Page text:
2. Stephen Swid with two gents that looked like they stepped right out of the pages of a Judith Krantz novel

3. Trudie Styler and two scholarly looking gents. (One was toting a folder from a school whose name we just couldn’t make out from afar) I’m thinking the fellows were from the Child Mind Institute at Hunter College where Trudie gave a well-received talk yesterday on her own childhood struggles with ADHD and dyslexia. Thanks to my pal blogger Beth Arky for giving me the heads up on this one.

4. Sony Television head Steve Mosko and Jerry Stiller (Yes, Ben‘s dad.)

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Lunch: Tim Gunn Talks ‘Age Appropriate Fashion’ with Grace Mirabella

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— DIANE CLEHANE

If we’d come by on Monday, we would have run into Tyra Banks at breakfast and Harold Ford, Jr. at lunch. Oh, well. Michael’s was still brimming with plenty of the usual suspects today, and more than a few did a double take when Tim Gunn arrived with legendary editor Grace Mirabella on his arm.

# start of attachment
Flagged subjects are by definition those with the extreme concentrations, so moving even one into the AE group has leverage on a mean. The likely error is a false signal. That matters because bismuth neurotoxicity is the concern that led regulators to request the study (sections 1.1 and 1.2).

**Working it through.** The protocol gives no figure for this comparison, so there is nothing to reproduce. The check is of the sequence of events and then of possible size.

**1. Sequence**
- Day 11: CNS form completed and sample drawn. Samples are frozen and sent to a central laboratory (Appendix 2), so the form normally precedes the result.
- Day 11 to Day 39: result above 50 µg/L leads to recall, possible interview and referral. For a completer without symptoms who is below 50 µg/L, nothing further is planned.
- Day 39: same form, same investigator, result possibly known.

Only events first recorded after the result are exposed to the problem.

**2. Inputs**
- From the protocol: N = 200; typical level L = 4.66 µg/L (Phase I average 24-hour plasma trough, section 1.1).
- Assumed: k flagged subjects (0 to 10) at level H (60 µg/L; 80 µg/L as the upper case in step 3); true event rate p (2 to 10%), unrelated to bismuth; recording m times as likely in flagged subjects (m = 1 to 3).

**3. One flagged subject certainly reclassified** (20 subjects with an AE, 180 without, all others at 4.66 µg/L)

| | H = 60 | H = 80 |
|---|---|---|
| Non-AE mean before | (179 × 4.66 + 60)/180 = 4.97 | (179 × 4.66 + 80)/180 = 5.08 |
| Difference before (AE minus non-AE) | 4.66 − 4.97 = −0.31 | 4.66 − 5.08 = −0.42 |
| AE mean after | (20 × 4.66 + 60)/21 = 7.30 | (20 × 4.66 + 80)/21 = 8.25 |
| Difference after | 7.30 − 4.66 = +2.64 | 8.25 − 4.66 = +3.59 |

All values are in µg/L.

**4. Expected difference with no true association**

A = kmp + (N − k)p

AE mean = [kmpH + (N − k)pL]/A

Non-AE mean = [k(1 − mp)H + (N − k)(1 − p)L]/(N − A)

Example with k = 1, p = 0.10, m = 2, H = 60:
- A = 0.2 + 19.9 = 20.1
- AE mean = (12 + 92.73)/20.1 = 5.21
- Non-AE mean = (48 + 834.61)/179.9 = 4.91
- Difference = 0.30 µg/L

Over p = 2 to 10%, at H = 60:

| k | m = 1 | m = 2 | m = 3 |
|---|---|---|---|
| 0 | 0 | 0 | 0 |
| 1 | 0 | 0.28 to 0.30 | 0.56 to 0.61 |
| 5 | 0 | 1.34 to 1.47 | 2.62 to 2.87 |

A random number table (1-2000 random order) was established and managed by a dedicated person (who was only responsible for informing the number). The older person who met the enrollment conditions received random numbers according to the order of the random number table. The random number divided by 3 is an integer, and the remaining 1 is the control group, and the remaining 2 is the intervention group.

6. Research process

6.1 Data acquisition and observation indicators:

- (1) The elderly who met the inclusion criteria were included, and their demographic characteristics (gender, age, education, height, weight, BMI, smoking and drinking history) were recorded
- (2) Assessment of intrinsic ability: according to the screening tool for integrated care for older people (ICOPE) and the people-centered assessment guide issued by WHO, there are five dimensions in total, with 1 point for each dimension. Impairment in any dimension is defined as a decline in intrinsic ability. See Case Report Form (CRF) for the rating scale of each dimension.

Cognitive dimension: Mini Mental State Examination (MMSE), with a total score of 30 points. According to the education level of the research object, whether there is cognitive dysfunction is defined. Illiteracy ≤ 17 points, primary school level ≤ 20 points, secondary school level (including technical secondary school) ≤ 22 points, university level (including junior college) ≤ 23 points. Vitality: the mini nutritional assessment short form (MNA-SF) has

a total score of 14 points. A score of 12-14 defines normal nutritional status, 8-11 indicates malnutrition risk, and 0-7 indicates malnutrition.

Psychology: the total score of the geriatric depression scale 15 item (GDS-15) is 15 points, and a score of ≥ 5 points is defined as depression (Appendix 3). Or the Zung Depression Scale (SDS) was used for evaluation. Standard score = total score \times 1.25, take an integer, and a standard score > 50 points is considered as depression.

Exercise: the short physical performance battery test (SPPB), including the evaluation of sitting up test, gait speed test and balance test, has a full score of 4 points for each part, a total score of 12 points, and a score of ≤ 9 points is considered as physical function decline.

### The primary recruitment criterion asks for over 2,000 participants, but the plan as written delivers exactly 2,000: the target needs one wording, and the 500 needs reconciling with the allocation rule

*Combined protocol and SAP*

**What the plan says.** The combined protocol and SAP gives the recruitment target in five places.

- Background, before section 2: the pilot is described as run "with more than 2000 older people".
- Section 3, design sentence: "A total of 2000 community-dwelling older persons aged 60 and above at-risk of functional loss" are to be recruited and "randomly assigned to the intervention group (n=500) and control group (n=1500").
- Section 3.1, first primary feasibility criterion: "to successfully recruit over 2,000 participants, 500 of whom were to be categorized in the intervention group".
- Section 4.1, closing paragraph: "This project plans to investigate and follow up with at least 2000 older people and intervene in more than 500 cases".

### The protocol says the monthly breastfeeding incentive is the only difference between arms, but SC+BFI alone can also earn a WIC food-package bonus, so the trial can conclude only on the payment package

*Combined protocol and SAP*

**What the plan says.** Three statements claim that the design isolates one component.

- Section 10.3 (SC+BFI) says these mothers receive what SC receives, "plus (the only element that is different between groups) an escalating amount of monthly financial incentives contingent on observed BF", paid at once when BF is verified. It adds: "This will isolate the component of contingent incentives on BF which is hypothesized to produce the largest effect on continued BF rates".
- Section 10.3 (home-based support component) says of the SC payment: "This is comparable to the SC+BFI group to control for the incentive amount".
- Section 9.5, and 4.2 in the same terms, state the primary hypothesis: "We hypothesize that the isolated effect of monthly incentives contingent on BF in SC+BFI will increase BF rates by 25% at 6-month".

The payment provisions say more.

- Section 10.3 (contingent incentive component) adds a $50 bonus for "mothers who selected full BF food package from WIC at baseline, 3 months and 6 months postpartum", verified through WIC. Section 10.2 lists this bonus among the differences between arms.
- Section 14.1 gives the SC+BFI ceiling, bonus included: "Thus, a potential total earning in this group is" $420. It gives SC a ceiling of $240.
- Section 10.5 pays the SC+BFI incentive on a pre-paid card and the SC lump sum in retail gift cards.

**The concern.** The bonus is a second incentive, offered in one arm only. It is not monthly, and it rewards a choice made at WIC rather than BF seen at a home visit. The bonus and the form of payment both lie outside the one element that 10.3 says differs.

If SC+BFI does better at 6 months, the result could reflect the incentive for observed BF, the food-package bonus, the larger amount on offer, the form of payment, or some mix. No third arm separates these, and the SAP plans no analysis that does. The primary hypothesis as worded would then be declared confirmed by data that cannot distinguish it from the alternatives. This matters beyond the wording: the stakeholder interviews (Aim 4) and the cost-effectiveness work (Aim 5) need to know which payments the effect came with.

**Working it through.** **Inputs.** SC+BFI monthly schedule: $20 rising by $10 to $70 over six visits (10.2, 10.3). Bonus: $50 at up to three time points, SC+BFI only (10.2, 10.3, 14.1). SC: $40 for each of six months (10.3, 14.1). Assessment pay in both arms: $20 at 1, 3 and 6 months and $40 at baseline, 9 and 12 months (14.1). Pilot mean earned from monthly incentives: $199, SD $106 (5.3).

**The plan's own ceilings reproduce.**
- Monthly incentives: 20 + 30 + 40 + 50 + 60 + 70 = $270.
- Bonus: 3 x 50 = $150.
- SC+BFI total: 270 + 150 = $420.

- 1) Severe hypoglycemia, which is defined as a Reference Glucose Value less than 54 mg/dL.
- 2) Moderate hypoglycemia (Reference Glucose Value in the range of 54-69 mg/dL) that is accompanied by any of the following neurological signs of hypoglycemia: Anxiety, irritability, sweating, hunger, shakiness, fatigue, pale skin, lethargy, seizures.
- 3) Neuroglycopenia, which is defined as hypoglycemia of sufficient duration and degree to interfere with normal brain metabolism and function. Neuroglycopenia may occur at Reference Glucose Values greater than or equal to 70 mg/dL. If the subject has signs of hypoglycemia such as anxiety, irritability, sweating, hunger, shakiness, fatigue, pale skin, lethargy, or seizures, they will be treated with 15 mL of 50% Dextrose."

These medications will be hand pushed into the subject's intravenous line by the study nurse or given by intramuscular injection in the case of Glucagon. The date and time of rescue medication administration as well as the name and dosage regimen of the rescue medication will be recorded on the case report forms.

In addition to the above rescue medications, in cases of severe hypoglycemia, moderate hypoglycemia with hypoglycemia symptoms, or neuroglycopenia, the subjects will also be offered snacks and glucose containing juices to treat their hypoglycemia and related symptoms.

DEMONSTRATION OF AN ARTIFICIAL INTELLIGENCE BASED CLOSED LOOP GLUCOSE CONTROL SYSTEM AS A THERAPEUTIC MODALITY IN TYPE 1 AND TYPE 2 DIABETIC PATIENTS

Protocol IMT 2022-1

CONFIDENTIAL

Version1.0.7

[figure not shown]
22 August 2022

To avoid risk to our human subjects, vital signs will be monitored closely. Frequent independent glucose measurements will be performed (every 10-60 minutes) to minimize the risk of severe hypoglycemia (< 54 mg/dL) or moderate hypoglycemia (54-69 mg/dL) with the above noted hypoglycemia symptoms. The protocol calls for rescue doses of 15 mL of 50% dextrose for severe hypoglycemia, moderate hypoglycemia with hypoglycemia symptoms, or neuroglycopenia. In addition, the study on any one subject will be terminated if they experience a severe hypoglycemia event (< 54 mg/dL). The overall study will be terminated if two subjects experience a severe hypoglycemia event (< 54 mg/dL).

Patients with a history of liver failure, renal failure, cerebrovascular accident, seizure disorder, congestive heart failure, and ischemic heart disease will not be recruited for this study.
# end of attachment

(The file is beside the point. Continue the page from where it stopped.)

When Project Runway‘s unflappable designer mentor sat down with the former Vogue editor, I wasn’t surprised to overhear their conversation turn immediately to fashion. Tim was all ears when asking Ms. Mirabella (whose namesake magazine remains one of my all-time favorites) about her thoughts on age-appropriate looks for everything from jeans to evening wear. Gathering intelligence for all those fledgling fashionistas, no doubt.

Here’s the rundown on today’s crowd:

1. Jack Myers of Jack Myers Media Advisory Group, presiding over a table of social media gurus: Huffington Post’s CEO Eric Hippeau, president Greg Coleman and senior vice president Phil Cara with Stephen Cannon of Mercedes Benz, Virgin Mobile’s Stacy Schwartz and Tom Cuniff of Combe Inc.

2. Peter Brown and John Reid

3. Producer John Hart (long time, no see!) with another distinguished looking white-haired gent

4. My good friend and publicist extraordinaire Catherine Saxton and Richard Smullen, co-founder and CEO of AdGenesis, beezag, and koppr. Catherine tells me she’s jetting off in a few days to Marabella to visit with “some Khashoggis.” Send us a postcard!

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Lunch: A Heaping Helping of the Usual Suspects

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— DIANE CLEHANE

We’ve been spoiled by the steady stream of A-listers we’ve come to meet during our weekly Wednesday visits. So you can imagine our disappointment when we heard we missed Gabriel Byrne, who was in the dining room a week or so ago on a Tuesday. (We know more than a few folks who are obsessed with his portrayal of the tortured but tender shrink on HBO’s In Treatment.) But timing is everything, isn’t it?